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Object Play is play involving physical objects like blocks, sticks, socks, dolls, balls, swings, loose parts, bits of lint, pine cones, and anything else children can get their hands on. Water play, block play, many types of sensory play, dramatic play, and card games are all forms of object play.
In its early stages, object play involves exploring and manipulating objects–an infant repeatedly mouthing and shaking a rattle, for example. Early on, object play tends to focus on physical development as children hone large muscle and small muscle skill and control. They do so by carrying, throwing, rolling, shaking, pushing, pulling, stacking, squeezing, dumping, mouthing, kicking, and all the other ing-ing that can be done with an object.
Object play has a big role in sensory integration–it is a feast for the senses and helps wire the brain.
All this activity with objects not only helps kids gain control of their bodies and wire their brains, it helps them understand what the world is made of and how objects interact in the world. Through object play, they learn about concepts–like Gravity or Under or taking turns. They also learn about shapes, colors, textures, cause-and-effect relationships, object permanence, creativity, and more.
And let’s not forget language development. All those objects have names kids learn. They also learn the words for all the things they do with the objects. On top of all that language acquisition, they routinely discuss how they played with, are playing with, or will play with objects in the future.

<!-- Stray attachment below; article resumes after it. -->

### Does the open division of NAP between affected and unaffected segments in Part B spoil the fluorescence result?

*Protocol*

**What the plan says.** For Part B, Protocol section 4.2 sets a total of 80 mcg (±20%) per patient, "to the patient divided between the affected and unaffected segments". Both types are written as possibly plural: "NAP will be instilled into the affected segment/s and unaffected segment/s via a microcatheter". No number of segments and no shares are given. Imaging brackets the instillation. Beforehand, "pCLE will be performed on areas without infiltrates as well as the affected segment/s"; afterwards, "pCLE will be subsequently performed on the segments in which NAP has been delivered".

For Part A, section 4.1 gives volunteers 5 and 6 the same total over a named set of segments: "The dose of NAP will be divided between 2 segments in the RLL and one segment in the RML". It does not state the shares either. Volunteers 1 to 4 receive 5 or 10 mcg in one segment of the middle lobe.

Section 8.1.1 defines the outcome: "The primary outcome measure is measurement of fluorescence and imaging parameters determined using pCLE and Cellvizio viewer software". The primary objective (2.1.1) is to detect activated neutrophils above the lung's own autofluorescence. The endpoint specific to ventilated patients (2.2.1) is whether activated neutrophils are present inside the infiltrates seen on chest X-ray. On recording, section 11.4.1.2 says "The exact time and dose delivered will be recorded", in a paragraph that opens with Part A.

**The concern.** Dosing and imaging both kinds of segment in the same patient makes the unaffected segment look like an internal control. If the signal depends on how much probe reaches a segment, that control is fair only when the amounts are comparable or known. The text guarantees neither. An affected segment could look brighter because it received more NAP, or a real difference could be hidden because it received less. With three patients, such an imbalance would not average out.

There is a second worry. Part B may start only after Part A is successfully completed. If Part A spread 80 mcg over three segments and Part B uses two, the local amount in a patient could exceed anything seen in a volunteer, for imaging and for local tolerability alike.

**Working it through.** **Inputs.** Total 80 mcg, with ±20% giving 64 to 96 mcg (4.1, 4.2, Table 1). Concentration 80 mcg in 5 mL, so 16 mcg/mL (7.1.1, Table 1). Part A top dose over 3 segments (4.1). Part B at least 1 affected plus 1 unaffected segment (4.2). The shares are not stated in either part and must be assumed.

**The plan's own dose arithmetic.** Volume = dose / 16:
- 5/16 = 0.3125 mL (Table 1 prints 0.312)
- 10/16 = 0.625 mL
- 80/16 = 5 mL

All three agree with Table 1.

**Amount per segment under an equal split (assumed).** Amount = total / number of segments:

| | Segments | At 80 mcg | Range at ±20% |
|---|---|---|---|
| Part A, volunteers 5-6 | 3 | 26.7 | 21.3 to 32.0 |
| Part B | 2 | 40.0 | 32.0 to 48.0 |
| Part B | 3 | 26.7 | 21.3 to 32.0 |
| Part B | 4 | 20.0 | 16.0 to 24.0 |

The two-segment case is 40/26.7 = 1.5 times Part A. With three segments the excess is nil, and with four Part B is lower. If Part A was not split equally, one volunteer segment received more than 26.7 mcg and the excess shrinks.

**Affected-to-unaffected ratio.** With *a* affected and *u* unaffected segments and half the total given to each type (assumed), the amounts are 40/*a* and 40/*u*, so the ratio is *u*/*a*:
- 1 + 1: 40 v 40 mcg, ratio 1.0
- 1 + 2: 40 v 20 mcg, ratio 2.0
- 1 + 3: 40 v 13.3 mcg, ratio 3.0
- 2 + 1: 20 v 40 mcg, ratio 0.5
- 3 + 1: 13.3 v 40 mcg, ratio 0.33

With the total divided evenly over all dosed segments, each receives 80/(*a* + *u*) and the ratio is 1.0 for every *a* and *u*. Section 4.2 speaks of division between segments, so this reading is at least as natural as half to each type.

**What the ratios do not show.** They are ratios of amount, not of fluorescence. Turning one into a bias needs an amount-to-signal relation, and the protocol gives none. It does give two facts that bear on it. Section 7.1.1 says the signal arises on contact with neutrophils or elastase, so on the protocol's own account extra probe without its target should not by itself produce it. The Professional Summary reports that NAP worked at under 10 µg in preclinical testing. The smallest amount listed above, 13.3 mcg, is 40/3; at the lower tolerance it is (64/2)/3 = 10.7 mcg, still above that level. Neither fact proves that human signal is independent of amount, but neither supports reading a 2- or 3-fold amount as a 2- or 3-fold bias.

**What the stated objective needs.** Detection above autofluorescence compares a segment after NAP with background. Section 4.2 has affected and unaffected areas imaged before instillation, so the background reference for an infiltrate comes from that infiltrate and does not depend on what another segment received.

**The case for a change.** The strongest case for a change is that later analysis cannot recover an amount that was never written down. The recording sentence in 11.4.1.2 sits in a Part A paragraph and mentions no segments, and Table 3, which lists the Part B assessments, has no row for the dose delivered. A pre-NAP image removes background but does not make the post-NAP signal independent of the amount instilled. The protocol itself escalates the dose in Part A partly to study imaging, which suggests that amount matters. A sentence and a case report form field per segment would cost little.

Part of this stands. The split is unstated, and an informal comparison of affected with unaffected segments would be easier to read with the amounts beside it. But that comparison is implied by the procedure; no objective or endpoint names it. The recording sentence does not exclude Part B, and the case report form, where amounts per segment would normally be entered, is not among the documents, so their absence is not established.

As children get older, object play evolves. Objects become symbols and tools. For example, a simple wooden block previously used for dumping and throwing is now used for building elaborate structures in block play or to represent a smartphone or gold bar in a dramatic play scenario.
Adults engage in object play as well. For example, knitting, golfing, fishing, poker, and cooking can all be seen as forms of adult play that involve objects.
Object play in the early years influences later creativity and problem solving skills.
The science of progressively more complex object play and its relation to overall competency has sparked research interest in corporate “work readiness”, in that a deficiency in fixing things by hand during one’s youth may well mean deficiencies in complex problem solving in challenging work settings as an adult. To be a good research engineer, for example may mean that the times spent in high school fixing cars or building airplane models are as important as getting an advanced degree, particularly if the engineer is also expected to function as an innovative problem solver.The National Institute For Play
To support object play, offer lots of time for real play in an object-rich environment focused on the child’s developmental level.
Some examples of object play:
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